Writer and Director: Paula Garfield
The image of witches’ covens, cackling, ghoulish women plotting nefarious deeds over a bubbling cauldron, has its roots in misogyny. In the patriarchal world, women with knowledge are something to fear, so folklore paints them as evil, misshapen, less than human, and therefore damnable.
Even in British Sign Language, as Deafinitely Theatre’s 20th anniversary production Everyday tells us, the sign for ‘witch’ is a large hooked nose. Paul Garfield’s play presents us with a modern coven, meeting in a country kitchen with floral wallpaper and crocheted throws over the backs of chairs. In place of a cauldron is a brewing pot of (possibly quite disgusting) lavender tea. And to replace the archaic sign, the four witches on stage opt for a replacement: drawing a thumb across the forehead – the sign for “clever”.
But while some fun is to be had with witches in folklore – Scottish performer Bea Webster refuses to go along with the superstition of naming Macbeth as the “Scottish Play”, especially as it was written by an Englishman to amuse and appease the Scottish King James after he acceded to the English throne – the bulk of Everyday concentrates on the meeting’s role as a support group.
For all four characters have been subjected to some form of domestic abuse, and this is a coven of survivors (deaf people are almost twice as likely to suffer domestic violence). The meeting is on the New Moon, a time for reflection on the past and to give hope for the future.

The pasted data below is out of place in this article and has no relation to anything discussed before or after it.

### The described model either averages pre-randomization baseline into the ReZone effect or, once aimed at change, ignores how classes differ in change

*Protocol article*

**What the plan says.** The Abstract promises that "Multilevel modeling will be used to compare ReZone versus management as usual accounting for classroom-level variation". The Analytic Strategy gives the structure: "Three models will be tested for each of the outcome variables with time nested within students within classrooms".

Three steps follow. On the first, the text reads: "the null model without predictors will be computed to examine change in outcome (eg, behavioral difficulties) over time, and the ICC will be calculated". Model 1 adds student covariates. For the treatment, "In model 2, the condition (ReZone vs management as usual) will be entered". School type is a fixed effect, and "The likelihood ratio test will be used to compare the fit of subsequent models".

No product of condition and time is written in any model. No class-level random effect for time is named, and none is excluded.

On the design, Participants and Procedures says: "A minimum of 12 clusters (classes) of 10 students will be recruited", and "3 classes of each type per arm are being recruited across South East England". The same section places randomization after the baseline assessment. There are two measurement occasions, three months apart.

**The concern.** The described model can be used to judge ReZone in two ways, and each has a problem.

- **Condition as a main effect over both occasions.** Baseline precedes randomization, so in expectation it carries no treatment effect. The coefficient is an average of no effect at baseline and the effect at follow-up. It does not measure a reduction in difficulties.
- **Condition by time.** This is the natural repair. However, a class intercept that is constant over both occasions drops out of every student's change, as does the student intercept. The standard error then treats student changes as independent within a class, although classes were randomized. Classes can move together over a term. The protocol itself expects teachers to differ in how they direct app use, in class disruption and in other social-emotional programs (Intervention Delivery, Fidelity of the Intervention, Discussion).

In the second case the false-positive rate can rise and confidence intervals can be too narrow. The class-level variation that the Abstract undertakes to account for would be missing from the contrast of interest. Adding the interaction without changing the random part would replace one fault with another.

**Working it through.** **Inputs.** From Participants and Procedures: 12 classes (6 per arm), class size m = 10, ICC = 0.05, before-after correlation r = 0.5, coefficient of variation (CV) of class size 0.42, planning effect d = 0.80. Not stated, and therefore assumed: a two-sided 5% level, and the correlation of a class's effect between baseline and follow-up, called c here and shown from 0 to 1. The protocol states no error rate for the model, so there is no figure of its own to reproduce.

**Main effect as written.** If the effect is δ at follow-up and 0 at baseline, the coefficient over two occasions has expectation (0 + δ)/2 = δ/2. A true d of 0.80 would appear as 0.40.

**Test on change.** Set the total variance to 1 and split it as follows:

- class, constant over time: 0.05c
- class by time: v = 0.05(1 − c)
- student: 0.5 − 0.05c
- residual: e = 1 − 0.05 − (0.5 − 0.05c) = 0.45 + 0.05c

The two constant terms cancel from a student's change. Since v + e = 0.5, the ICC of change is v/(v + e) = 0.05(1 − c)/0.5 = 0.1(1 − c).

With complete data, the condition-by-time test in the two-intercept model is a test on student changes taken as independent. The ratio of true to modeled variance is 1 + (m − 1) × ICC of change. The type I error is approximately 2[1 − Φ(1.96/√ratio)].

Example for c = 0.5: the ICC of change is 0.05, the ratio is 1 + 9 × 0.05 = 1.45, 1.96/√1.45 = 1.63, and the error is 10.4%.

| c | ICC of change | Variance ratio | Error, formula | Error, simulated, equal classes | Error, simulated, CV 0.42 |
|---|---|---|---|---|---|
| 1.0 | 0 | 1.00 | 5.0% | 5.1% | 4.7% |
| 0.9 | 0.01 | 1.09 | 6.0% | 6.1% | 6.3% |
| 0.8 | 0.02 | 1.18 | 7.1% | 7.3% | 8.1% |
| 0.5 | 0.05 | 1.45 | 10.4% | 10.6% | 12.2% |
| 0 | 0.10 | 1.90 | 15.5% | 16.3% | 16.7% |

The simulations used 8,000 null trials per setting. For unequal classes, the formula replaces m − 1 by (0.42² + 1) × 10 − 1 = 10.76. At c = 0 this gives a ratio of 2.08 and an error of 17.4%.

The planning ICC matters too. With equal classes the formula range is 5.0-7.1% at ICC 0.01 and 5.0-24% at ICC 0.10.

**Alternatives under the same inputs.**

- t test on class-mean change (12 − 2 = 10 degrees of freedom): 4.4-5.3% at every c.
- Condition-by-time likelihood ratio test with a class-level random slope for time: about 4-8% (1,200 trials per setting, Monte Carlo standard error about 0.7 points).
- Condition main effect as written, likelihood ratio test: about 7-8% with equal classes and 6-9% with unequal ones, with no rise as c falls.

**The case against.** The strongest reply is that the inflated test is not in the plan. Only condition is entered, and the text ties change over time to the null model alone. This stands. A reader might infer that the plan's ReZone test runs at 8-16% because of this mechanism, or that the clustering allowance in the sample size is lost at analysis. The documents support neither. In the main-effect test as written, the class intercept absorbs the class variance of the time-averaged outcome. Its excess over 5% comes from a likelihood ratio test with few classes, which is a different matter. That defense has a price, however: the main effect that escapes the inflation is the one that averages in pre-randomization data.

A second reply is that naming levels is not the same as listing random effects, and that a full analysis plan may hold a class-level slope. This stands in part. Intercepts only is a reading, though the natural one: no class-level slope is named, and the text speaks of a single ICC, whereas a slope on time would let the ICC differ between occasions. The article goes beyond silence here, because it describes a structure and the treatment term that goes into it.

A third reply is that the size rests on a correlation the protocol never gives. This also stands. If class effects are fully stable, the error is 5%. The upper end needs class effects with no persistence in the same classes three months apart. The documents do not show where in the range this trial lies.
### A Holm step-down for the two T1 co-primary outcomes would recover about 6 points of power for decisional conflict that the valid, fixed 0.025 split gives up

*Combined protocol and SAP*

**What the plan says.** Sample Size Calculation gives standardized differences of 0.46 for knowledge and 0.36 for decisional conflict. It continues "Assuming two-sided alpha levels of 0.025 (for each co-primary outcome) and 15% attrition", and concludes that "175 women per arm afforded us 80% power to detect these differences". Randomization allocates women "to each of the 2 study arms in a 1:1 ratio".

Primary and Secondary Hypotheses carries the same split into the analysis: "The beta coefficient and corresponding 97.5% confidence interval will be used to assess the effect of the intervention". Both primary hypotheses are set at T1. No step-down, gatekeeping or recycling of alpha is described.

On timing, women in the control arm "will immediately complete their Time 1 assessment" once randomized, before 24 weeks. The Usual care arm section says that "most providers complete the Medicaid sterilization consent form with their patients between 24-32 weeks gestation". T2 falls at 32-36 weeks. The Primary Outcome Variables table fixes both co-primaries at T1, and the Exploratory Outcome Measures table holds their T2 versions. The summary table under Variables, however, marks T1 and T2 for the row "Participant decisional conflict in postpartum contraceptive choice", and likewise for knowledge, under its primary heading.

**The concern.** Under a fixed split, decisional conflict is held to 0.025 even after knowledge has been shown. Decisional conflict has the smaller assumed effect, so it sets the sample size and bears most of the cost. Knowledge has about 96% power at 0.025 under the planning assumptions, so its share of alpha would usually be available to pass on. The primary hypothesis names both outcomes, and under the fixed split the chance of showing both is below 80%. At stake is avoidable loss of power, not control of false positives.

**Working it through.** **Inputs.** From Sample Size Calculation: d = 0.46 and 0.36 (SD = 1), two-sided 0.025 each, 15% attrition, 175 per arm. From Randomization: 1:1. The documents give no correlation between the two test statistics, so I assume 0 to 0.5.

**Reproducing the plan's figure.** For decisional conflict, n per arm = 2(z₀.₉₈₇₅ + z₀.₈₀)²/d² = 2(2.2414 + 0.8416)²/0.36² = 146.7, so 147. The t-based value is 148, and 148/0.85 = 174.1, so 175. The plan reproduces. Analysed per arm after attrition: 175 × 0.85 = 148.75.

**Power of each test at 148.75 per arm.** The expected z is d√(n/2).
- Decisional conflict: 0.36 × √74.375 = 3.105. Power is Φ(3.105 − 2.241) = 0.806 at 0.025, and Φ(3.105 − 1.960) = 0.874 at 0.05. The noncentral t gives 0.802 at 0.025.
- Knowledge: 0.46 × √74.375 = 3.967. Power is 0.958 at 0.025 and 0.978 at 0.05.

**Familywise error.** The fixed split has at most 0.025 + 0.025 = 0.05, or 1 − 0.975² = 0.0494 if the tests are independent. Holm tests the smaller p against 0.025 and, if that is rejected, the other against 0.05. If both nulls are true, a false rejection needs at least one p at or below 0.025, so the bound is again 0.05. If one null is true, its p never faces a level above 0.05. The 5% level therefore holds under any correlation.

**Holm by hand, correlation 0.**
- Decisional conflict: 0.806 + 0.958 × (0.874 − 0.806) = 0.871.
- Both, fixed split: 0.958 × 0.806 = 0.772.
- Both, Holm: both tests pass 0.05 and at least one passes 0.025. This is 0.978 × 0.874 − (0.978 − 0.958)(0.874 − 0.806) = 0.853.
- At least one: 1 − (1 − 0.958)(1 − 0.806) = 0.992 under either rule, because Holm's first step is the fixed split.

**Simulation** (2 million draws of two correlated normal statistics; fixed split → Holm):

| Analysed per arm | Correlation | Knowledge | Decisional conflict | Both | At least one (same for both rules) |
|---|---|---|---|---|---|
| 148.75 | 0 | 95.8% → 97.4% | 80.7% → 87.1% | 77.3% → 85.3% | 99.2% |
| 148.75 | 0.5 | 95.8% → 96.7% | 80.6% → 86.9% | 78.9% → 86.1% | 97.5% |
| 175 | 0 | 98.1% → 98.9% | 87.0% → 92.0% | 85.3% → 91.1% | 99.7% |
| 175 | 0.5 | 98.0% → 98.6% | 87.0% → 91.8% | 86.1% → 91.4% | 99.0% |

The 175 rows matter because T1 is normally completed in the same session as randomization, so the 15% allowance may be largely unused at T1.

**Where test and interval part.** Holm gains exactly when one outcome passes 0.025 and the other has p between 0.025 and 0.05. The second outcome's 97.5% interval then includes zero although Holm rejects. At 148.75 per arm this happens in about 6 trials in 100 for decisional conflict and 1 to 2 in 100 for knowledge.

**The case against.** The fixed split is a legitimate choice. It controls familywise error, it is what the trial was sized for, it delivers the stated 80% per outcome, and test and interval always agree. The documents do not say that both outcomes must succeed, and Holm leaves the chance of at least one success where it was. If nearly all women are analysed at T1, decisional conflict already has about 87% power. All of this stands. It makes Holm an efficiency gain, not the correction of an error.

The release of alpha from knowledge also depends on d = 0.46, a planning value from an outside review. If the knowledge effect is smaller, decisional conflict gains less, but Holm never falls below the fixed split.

Cherie Gordon’s Shadow relates her childhood in a family with an abusive father, of believing the excuses her mother would make for her bruises, and of waiting for the time her mother would be strong enough to leave. Webster performs a silent repetition of movements depicting her life as a young girl, regularly being left with the grandfather who would rape her. Fifi Garfield’s Lady Aine relates how her marriage to her childhood sweetheart descended into hell, being regularly beaten by him, leaving her with PTSD.
Each of these monologues is strengthened by the varying mixes of mime, BSL, captions and speech. Unless one is fully bilingual, there may be gaps in comprehension of each story. This only adds to the veracity of each tale; in any survivor’s account, there is much that those outside a situation can struggle to comprehend, much less understand.
The fourth tale is the strongest, partly because it plays out in several scenes across the play’s length, but also it is the only one set out as a duologue between victim and oppressor.
Zoë McWhinney’s Aislinn is a bright, funny, law student who meets Jamie, a hearing guy (played by Gordon) in the park. On their first meeting, Jamie’s inability to use BSL creates a barrier that the pair find a way to overcome. In a later meeting, Jamie has started to learn BSL so he can ask Aislinn on a date; but once they go out, his belittling, coercive behaviour begins to drain the life out of her.
The pacing of that story works better than the three monologues, although each of those has its own charm. And while it feels odd to describe tales of abuse as having charm at all, this is a tale of survival, mutual support, and friendship.
The end feeling is of power and joy, the spiritual effects of the coven bestowed upon us as an audience just as much as upon the witches at its heart. Like the new sign says: clever.
Continues until 11 June 2022